The Vermouths should fit into many hi-fi systems. This is all the better news, as fans of slightly warmer sound find it increasingly difficult to find affordable speakers and electronics. With loudspeakers, the case is still okay. You can still choose ones with a silk dome and paper or polypropylene woofers. But with an amplifier, it will be worse. "Tube-like transistors" are a dying species. The last hope is in Musical Fidelity's inexpensive integras, NuPrime's "digital" amplifiers, and a few other inventions. You can also buy a 100% tube amp, but for up to $1500, it's still a bit of a compromise. You can get a warm, calming sound for this amount, but in terms of quality, you are unlikely to be satisfied with the overall result. Vermouth's cables can solve such problems or mask them to the point where we stop thinking about them. It's even possible that they will extend the "life cycle" of the hi-fi system, pushing back the prospect of replacing speakers or electronics with something much more expensive. Is it not an excellent idea to justify one's fancies?
Build quality and technical parameters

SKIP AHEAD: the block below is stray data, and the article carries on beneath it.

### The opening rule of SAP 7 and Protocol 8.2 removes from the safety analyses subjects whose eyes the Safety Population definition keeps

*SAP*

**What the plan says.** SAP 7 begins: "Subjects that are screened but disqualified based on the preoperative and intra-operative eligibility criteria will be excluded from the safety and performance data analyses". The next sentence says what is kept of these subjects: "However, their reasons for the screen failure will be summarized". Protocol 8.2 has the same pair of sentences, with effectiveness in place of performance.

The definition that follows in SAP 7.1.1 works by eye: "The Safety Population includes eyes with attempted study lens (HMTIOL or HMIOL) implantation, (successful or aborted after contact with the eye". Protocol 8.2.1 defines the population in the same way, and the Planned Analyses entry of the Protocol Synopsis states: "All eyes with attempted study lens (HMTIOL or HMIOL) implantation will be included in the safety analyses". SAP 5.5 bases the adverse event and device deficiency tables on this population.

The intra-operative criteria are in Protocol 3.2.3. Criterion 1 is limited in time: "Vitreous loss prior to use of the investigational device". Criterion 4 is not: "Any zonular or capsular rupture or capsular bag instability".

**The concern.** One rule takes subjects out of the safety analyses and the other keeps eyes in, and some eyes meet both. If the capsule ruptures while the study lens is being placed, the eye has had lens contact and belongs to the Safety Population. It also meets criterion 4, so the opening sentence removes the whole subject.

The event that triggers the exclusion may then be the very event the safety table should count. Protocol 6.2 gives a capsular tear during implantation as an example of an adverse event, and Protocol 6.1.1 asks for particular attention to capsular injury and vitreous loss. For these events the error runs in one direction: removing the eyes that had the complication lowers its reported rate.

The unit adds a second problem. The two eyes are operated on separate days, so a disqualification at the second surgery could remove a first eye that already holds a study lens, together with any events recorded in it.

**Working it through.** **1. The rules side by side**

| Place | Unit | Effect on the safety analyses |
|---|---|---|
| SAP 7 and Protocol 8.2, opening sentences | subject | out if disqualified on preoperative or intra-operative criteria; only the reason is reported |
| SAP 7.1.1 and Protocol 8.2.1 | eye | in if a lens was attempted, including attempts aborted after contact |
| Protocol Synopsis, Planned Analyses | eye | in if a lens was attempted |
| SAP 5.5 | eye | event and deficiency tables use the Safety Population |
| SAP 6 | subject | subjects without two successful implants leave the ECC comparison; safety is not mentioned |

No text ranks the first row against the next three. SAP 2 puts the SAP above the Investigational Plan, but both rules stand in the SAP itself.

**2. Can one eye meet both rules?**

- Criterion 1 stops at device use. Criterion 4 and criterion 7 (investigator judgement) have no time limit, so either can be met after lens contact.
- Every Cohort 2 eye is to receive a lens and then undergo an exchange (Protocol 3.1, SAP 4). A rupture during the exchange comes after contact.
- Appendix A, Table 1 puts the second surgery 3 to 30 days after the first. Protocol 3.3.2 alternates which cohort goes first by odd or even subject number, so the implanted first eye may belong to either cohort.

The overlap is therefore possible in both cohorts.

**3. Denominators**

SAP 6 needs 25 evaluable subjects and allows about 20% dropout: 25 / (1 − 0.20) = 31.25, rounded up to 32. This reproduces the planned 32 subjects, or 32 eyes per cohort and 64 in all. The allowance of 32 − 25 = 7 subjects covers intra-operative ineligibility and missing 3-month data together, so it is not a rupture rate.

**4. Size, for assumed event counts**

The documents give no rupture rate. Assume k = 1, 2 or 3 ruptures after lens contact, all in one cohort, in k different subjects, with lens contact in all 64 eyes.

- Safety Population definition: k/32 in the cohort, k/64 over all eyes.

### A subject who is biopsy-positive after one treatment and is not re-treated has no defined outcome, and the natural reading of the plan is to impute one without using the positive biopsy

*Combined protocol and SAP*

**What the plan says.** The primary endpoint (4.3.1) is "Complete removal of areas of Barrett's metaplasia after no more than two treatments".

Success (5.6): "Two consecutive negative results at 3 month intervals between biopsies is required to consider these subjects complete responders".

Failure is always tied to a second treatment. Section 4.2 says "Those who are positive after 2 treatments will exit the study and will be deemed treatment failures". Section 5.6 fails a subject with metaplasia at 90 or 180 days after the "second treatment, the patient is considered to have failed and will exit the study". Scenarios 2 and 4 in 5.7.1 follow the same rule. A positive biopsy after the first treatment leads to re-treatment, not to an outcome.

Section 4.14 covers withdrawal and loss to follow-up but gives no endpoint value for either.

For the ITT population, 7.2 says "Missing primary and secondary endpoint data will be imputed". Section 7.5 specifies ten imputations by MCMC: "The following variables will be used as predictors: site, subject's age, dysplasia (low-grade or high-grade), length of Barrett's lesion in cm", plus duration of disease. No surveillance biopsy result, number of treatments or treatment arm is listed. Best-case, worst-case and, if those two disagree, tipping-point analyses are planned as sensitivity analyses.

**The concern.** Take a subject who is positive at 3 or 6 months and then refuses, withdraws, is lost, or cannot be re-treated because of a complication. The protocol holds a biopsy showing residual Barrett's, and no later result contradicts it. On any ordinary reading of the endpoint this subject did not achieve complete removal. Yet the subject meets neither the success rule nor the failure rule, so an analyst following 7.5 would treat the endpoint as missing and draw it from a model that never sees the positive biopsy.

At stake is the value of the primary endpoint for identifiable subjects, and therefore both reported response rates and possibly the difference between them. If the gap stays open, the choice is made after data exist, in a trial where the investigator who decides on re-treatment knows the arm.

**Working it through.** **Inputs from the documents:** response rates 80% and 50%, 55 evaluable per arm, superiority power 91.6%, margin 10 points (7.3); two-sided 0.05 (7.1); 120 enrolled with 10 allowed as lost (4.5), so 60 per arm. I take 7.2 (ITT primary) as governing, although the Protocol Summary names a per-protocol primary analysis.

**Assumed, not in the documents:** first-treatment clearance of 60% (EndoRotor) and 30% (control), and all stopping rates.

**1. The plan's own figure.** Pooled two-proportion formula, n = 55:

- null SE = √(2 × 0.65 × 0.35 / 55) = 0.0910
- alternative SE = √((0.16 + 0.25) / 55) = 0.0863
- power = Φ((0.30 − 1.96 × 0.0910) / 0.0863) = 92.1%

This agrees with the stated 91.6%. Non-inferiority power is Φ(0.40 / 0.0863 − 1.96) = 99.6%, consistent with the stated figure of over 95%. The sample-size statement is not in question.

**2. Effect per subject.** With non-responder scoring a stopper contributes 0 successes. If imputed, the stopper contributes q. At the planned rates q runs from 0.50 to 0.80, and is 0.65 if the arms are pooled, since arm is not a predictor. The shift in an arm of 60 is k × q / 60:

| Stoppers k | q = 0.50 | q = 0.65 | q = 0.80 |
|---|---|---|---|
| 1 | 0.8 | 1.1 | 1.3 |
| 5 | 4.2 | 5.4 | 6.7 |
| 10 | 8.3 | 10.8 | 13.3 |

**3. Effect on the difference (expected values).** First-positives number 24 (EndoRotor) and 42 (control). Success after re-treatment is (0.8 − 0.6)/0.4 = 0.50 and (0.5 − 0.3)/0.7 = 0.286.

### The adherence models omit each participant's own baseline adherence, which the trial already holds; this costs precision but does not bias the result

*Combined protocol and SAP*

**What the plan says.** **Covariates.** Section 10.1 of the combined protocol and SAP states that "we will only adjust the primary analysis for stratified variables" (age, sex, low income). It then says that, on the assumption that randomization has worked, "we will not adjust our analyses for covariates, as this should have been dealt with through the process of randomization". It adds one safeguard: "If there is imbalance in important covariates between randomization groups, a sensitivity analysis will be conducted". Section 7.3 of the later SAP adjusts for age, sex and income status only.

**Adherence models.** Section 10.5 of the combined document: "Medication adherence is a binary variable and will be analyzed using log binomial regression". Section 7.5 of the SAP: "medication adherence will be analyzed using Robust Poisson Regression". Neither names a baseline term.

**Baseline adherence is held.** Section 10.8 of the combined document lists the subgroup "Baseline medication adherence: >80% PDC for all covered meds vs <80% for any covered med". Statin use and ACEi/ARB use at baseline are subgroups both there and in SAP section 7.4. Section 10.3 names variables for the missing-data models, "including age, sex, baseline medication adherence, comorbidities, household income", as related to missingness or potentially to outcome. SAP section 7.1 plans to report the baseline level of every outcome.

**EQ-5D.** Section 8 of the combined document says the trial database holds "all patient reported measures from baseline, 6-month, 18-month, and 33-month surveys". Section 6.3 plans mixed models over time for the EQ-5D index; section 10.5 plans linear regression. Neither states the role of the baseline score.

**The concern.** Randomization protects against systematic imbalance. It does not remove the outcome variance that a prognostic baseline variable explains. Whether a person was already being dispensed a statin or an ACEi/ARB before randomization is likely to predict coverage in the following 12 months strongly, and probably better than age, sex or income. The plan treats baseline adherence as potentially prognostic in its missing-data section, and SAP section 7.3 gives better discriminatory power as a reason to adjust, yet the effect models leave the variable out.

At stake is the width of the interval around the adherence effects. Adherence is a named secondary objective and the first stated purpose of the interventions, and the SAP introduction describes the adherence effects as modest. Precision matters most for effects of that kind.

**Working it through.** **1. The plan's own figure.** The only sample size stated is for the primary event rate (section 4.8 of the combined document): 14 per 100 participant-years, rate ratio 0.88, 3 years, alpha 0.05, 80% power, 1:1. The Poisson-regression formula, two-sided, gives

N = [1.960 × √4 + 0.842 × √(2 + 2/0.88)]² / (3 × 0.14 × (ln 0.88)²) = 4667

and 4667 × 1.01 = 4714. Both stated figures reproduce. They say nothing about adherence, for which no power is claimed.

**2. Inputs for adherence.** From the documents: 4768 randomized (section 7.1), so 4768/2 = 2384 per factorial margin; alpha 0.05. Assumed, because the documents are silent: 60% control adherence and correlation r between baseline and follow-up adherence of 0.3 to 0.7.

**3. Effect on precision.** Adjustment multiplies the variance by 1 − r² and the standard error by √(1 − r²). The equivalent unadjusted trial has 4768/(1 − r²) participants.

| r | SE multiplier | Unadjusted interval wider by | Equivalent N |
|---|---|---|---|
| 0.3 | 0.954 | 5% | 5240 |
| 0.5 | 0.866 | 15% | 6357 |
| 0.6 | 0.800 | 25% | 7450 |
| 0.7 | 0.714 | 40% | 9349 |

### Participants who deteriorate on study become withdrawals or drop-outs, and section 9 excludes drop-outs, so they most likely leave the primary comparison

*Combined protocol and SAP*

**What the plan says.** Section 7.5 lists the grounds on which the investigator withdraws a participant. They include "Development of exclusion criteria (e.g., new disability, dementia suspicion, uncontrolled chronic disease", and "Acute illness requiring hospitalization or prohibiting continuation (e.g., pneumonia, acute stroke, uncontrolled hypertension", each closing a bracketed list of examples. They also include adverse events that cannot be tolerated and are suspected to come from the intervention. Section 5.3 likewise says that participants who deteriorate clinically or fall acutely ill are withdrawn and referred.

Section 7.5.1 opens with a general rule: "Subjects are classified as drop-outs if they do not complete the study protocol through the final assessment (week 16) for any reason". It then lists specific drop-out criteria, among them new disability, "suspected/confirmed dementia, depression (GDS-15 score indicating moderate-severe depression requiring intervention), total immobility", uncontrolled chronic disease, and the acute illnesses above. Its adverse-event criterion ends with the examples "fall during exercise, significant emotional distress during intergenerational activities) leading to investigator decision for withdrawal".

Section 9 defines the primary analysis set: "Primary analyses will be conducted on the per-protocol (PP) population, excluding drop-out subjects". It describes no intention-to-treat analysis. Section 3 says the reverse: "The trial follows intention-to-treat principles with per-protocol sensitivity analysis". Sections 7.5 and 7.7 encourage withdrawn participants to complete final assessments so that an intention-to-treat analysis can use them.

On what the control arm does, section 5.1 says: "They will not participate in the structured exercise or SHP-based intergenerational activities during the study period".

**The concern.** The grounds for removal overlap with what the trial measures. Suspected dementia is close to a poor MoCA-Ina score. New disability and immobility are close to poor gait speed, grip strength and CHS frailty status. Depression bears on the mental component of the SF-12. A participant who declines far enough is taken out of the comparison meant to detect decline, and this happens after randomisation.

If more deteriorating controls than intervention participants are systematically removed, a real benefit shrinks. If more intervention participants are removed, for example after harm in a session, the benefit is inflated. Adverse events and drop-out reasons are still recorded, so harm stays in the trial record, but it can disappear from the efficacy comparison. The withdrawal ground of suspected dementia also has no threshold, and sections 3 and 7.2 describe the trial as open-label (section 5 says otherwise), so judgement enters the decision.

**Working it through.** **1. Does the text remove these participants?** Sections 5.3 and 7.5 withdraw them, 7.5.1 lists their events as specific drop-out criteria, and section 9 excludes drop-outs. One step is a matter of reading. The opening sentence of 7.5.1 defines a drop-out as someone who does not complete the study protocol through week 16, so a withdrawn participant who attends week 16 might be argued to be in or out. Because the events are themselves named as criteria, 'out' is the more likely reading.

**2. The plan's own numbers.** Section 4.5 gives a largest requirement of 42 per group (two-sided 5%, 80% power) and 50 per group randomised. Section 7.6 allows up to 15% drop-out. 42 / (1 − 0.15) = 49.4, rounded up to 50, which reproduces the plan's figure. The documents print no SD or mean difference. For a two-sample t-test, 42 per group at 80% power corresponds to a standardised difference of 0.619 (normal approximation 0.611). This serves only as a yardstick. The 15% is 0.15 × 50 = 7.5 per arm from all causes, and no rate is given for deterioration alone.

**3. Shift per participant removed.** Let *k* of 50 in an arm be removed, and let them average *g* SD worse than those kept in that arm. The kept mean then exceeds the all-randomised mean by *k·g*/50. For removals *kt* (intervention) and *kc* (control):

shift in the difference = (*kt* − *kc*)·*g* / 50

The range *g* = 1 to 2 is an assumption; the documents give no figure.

Rhapsody is the second cheapest series of cables from Vermouth Audio. Not counting the blue protective braid, the most important common element here is UPOCC (Ultra-Pure Ohno Continuous Casting) copper, or ultra-pure monocrystalline copper. The refining process leading to its creation was developed and patented by Professor Ohno of the Chiba Institute of Technology in Japan. In conventional processing, hot molten copper is poured into a cooled mold for extrusion, resulting in a "shredded" crystalline structure. Chemically, such material may be pure, but under the microscope, it looks like a sidewalk of concrete slabs smashed by a jackhammer. In the OCC process, cooling is done separately, and the wire is pulled out very slowly, resulting in much larger crystal sizes (a single crystal can be more than 100 m long) and increased purity, which reaches 6N (99.9999%). As for the construction of the various models, in the case of the RCA interconnect, the manufacturer informs us that it's a braided Teflon-insulated cable with Al-Mylar (aluminum-mylar foil) coating and Airtube spacer tubes. In the speaker cable, we have two groups of conductors consisting of 257 intertwined strands with a total cross-section of 12 AWG. with Airtube spacers between them. The connectors are made of cold-forged copper plated with gold, their casings and caps are made of anodized aluminum, and the thick separator sleeves are also made of aluminum, but this time sandblasted and anodized. The power cable uses conductors consisting of 222 wires with a total cross-section of 11 AWG. It features Al-Mylar insulators supplemented with cotton.